Can I mix antifreeze colors?

Dear Car Talk

Dear Car Talk | Aug 01, 2000

Dear Tom and Ray:

I have a question about antifreeze. Many months ago, my trusted mechanic was making repairs to my 1995 Chevy Lumina. He told me he had to flush the radiator because I had added a different color antifreeze to my cooling system. He stated that one cannot mix colors of antifreeze (pink and green, in my case). Since then, he informed me that my head gaskets needed replacing. Could it be due to the little bit of pink antifreeze I added to the green? -- Jeffrey

TOM: Well, we checked with our interior decorator, Franc. And he said that under no circumstances should you ever mix pink and green. Unless you live in Florida.

RAY: From an automotive point of view, however, it's a more complicated question. The color in antifreeze is like food coloring. It's added by the manufacturer as an identifier. Prestone has always used fluorescent yellow, Texaco and Shell have always used green. So it gives you a hint as to the identity of the coolant's manufacturer, but it doesn't tell you what type of coolant it is, and that's the more important question.

TOM: There are basically two types of coolant in the world. There's "traditional" coolant, which is what we've been using forever. And then there's the newer, "organic" coolant -- also known as OAT, or Organic Acid Technology.

RAY: The difference is that the OAT coolant has rust inhibitors that last 100,000 miles or more, whereas traditional coolants have rust inhibitors that only last 50,000 miles or so. And if you mix the two types of coolant, nothing terrible is going to happen -- nothing is going to blow up or melt -- but a mixture of the two types of coolants won't have as much rust protection as either one individually.

TOM: General Motors has been using an orange-colored OAT coolant since about 1994. So that's what was probably in your car, Jeffrey. (There's usually a decal under the hood that tells you if your car came equipped with long-life coolant.) Your mechanic may have noticed that the color was diluted with something else, and he may have assumed you mixed a traditional coolant with your OAT coolant.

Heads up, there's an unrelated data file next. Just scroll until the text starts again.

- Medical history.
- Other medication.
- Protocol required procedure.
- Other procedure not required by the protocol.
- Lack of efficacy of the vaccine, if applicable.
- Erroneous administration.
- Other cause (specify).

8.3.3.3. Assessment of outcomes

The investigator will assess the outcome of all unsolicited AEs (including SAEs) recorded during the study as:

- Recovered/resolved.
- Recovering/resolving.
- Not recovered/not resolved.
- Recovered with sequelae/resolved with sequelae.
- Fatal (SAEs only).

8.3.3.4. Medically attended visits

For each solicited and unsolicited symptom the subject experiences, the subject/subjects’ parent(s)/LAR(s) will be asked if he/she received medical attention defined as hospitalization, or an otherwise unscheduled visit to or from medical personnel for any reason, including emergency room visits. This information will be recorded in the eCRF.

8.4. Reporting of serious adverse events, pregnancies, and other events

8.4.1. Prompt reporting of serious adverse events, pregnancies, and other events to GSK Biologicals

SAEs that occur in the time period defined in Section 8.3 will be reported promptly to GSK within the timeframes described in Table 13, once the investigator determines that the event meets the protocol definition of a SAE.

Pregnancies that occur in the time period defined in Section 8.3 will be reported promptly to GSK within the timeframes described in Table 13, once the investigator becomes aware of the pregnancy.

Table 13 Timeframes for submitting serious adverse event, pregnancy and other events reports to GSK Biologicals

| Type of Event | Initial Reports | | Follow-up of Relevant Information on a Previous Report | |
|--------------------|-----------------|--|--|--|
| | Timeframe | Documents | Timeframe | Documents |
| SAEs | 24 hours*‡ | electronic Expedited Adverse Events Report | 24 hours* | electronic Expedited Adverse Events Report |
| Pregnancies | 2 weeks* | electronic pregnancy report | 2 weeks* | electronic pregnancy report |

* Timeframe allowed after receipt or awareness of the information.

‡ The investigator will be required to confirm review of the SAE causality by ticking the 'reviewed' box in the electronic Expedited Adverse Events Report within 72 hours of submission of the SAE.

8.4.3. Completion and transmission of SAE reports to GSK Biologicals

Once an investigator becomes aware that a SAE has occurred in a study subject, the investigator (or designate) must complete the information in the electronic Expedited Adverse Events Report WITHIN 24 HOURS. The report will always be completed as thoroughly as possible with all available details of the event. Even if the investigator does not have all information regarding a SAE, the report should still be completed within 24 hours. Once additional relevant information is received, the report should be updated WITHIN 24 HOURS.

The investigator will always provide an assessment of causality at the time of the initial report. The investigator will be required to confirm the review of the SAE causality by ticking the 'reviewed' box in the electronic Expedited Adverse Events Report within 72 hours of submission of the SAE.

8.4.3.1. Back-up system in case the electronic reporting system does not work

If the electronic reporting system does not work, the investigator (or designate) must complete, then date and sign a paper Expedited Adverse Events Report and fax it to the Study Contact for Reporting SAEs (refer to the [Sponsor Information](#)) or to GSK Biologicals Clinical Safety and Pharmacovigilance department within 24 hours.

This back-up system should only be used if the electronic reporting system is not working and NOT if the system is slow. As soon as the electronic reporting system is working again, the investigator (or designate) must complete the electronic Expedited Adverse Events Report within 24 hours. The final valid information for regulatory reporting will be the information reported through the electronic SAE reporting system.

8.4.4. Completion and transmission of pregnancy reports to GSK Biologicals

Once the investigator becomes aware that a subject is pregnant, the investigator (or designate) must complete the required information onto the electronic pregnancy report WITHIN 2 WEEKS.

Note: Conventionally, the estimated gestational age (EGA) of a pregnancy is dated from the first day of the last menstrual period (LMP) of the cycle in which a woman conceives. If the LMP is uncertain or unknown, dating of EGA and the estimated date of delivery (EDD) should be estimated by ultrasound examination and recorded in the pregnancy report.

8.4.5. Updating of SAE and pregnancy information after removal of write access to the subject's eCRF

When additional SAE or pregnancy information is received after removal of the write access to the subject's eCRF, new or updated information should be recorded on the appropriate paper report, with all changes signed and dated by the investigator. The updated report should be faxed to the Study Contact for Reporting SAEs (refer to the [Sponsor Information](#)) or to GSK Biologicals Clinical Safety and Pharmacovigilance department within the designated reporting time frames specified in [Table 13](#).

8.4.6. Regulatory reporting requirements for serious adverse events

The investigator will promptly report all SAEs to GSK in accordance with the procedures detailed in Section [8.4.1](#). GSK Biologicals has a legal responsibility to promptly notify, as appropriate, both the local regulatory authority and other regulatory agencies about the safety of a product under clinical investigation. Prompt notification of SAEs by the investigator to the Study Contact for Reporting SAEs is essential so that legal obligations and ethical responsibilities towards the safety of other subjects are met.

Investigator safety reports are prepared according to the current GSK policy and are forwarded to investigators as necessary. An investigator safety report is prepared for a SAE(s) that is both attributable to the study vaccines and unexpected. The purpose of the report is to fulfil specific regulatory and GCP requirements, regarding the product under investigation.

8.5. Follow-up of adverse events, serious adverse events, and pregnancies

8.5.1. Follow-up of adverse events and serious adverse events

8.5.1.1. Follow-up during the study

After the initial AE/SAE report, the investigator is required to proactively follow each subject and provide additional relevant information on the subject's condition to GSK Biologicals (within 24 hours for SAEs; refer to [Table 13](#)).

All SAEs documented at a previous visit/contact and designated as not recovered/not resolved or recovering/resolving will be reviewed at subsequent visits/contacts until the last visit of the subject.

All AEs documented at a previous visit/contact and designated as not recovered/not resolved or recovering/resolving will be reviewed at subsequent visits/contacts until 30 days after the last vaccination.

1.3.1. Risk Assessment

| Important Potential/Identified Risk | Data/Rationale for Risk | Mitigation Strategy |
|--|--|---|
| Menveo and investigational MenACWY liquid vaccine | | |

RAY: The experts we spoke to at SAE (the Society of Automotive Engineers) said that you can mix up to about 15 percent traditional coolant in your OAT coolant before you have any real effect on the corrosion inhibitors. So if, for example, you just top up your OAT coolant with a few cups of traditional stuff, nothing's going to happen. But if you go beyond that 15 percent threshold, then it makes sense to EVENTUALLY drain out the coolant and fill it up with all one or all the other.

TOM: It's certainly not an emergency. As we said, nothing is going to break, burn up or melt. And even if the rust-inhibition properties were compromised, you could still go a year or even several years without any negative effects. But it would be prudent, during your next service, to drain out a mixed batch of coolant and go with one type or the other.

RAY: So that's the story on coolant color, Jeffrey. Color doesn't tell you what you really need to know. You can mix two different colors of the same kind of coolant without any problem whatsoever. But if you mix a significant amount of one type in with the other type, you're weakening your corrosion inhibitors (it happened to my brother, and look at the condition he's in now).

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